One of Hunt's refinements was to overturn the usual burden of proof, wherein randomness has been assumed by default and retained as the evolutionary inference unless overwhelmingly rejected in statistical tests. But there is no biological reason for this a priori ascendancy of randomness, and randomness is extremely difficult to reject with the existing methods3. Instead, we should be comparing, on equal footing, the fit of different evolutionary models (such as directional selection, stabilizing selection or randomness) to the observed data5,6,7. That is, we should stop striving to reject the null hypothesis of randomness, and instead weigh the level of statistical support for alternative models.
Hunt's other refinement was to test a more realistic model of selection. Previous tests have tended to treat directional selection as a reasonably consistent force driving average phenotypes in a given direction. This model is obviously unrealistic in the absence of any force expected to sustain selection in a particular direction over such long time frames. Instead, adaptation should often involve the asymptotic approach of phenotypes towards a particular optimum, near which the average should then remain until the optimum is perturbed1,9,10. That is, environmental change should cause initially strong directional selection that should gradually grade into stabilizing selection, a 'hybrid' selection model if you will. This particular process is what would be expected for heavily armoured sticklebacks colonizing a lake where predatory fishes are rare, and the hybrid model provided an excellent fit to the fossil stickleback data (Fig. 1).
Several potential criticisms need to be addressed. First, Hunt et al.7 start their analysis at exactly the point in time when each armour trait begins to decrease, which favours a model of initially strong directional selection. But this choice does not undermine their general conclusion, because the standard methods could not reject randomness even when started at these same times4. Second, the analysis7 of the stickleback data formally examined only one model of selection — the hybrid directional–stabilizing model they expected beforehand. The authors are here again stacking the deck for success in confirming selection. But then this is the point. Their analysis is akin to a positive control in showing that a new statistical method can infer the correct evolutionary process when that process is almost certain to be acting.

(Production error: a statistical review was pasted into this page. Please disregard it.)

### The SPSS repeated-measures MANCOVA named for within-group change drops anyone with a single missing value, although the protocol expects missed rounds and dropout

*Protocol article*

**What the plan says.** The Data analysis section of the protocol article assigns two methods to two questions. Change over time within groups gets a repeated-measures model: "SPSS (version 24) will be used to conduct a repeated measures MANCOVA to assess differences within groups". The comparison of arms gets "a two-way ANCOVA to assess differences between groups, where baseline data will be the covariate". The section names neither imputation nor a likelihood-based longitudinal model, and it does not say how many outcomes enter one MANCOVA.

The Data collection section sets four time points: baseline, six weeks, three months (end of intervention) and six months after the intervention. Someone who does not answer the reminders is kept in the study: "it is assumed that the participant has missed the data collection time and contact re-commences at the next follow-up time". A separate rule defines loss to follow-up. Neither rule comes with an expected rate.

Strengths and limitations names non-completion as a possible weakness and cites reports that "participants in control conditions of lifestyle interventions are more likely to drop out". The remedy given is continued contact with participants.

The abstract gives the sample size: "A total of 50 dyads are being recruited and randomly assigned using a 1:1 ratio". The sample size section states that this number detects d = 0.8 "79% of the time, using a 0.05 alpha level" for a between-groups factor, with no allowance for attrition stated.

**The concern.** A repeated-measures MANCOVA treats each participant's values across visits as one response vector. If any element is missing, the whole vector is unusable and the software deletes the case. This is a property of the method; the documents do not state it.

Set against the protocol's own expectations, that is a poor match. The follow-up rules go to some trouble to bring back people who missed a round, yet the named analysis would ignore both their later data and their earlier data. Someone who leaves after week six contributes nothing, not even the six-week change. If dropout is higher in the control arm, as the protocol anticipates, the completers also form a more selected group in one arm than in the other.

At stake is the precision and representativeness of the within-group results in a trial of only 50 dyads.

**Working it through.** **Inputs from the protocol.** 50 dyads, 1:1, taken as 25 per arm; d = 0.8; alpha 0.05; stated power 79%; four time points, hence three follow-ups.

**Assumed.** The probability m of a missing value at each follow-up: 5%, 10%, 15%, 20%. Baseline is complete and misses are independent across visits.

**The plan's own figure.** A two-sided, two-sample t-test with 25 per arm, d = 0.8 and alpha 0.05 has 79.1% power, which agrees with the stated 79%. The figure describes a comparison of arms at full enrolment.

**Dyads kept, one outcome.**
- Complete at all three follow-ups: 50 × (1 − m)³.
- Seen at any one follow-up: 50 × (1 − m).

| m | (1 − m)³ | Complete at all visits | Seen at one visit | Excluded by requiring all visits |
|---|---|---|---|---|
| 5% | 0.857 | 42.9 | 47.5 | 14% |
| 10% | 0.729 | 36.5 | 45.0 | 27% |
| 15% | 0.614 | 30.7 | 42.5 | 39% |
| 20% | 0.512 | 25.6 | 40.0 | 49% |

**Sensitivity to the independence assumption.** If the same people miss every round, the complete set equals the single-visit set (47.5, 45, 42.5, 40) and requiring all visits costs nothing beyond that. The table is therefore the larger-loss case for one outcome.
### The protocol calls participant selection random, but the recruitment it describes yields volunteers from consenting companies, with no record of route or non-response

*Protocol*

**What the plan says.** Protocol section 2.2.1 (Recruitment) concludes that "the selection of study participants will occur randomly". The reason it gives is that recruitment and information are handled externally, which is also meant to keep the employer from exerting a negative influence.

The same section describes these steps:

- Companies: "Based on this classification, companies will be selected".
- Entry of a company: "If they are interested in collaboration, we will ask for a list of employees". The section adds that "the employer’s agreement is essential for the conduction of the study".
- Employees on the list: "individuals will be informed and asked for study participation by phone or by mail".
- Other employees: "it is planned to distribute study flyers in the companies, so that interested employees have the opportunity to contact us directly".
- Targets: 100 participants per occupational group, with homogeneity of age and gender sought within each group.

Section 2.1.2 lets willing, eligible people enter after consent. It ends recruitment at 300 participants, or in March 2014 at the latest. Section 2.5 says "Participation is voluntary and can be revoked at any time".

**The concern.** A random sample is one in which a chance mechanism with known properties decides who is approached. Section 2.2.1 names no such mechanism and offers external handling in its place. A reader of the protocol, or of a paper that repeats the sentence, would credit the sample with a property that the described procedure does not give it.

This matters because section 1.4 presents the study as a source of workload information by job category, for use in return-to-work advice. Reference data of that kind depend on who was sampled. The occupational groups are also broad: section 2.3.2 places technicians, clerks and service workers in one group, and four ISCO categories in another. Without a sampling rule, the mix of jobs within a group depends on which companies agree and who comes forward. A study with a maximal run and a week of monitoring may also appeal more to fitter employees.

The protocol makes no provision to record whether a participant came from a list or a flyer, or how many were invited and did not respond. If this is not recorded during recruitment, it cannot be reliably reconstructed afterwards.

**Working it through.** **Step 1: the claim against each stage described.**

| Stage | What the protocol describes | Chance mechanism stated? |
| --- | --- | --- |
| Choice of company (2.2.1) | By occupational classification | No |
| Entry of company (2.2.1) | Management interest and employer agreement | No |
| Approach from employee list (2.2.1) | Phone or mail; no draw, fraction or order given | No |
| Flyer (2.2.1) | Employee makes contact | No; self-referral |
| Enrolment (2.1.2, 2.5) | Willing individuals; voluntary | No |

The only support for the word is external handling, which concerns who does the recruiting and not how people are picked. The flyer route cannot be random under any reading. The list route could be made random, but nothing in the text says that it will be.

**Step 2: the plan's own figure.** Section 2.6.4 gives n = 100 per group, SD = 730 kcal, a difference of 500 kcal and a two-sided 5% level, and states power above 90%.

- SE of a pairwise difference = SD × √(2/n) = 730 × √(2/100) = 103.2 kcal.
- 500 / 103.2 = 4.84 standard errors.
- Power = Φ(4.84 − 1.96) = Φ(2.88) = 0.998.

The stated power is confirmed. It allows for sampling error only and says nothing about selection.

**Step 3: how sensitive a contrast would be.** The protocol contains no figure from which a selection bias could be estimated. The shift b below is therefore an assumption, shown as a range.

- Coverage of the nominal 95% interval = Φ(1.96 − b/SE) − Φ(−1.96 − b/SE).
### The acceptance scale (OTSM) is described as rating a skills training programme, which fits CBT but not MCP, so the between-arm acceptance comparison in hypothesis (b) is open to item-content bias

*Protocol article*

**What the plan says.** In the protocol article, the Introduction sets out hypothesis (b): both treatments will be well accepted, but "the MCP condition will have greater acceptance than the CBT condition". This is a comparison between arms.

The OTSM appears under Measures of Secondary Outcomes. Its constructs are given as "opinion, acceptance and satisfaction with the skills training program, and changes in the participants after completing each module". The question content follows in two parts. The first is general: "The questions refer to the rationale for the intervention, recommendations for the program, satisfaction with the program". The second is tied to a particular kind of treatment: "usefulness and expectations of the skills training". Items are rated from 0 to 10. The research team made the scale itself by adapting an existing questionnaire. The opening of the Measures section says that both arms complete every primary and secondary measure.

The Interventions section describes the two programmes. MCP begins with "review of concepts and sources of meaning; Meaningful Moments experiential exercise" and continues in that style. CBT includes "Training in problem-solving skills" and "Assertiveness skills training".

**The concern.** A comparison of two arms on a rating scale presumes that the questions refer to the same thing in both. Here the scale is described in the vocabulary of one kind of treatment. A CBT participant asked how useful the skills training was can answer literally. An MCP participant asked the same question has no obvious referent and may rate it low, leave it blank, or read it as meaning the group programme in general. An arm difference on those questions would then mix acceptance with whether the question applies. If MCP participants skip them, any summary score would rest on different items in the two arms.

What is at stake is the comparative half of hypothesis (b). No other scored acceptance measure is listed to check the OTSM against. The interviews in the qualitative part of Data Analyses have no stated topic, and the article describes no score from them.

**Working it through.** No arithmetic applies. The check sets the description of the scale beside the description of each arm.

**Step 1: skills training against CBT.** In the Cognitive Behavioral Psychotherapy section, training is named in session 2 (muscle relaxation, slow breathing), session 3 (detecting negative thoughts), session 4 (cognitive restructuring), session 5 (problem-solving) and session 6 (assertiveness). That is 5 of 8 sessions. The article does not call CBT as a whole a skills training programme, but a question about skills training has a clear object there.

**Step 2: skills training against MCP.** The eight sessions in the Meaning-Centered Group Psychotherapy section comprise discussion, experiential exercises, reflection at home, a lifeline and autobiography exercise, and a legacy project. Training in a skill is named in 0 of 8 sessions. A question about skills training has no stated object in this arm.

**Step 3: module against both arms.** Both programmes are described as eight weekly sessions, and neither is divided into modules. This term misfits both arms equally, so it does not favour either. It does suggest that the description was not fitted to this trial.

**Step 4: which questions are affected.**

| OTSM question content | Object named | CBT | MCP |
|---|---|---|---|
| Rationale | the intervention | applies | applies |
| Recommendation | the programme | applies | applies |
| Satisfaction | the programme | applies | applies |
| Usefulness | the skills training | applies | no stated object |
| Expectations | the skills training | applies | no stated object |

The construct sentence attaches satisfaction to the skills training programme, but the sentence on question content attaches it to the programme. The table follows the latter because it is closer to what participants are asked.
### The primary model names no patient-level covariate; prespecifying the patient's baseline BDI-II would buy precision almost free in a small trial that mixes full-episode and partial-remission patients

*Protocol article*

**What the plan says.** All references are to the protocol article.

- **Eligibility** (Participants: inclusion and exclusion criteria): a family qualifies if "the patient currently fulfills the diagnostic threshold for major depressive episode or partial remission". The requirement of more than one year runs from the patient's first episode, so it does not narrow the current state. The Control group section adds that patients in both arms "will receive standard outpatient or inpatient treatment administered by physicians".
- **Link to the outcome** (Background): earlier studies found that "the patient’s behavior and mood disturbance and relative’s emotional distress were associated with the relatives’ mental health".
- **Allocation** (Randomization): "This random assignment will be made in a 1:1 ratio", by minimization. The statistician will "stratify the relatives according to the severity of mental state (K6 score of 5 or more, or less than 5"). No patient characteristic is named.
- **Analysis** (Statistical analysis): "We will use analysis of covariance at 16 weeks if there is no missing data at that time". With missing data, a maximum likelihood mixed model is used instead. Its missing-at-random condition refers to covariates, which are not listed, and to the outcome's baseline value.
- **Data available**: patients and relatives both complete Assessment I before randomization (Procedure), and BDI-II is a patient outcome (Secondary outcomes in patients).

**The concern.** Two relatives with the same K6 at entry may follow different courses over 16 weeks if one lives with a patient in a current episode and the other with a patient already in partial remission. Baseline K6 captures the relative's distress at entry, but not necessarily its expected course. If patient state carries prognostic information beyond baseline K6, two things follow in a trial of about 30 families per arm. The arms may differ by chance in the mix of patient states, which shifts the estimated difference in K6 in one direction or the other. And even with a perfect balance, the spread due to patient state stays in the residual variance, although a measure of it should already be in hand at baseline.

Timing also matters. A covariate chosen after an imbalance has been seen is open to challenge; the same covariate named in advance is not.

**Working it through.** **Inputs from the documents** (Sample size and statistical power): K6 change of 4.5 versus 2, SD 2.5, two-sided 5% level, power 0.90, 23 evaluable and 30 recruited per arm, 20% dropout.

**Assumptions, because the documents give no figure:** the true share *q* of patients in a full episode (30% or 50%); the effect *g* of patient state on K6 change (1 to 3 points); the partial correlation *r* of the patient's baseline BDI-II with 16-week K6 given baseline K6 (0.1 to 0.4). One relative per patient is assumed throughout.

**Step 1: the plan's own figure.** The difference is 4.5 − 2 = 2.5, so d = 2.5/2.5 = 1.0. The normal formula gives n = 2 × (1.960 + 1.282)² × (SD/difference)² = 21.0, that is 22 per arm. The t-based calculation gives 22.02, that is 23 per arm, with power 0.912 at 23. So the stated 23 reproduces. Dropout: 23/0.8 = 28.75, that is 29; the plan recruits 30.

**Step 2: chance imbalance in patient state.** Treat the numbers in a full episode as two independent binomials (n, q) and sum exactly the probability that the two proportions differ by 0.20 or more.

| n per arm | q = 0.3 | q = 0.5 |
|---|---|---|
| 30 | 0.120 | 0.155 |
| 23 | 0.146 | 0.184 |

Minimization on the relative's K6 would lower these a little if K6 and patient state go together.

The obvious next step is to apply similar thinking5,6,7 to a much larger array of fossil data and evolutionary models. Doing so will justifiably accelerate the retreat from a 'one model to rule them all' vision. This work will almost certainly generate additional support from fossil sequences for the action of natural selection. Perhaps more importantly, it will become easier for biologists to accept randomness when random models still receive the most support. This acceptance, however, needs to be tempered by the realization that selection can certainly generate patterns that look random. Particularly valuable for all this work will be more fossil data with fine temporal resolution such as that seen in the stickleback samples, because selection can cause noteworthy changes in less than a hundred years11. Ultimately, we might hope for the emergence of general conclusions about the role of natural selection in generating the diversity of life.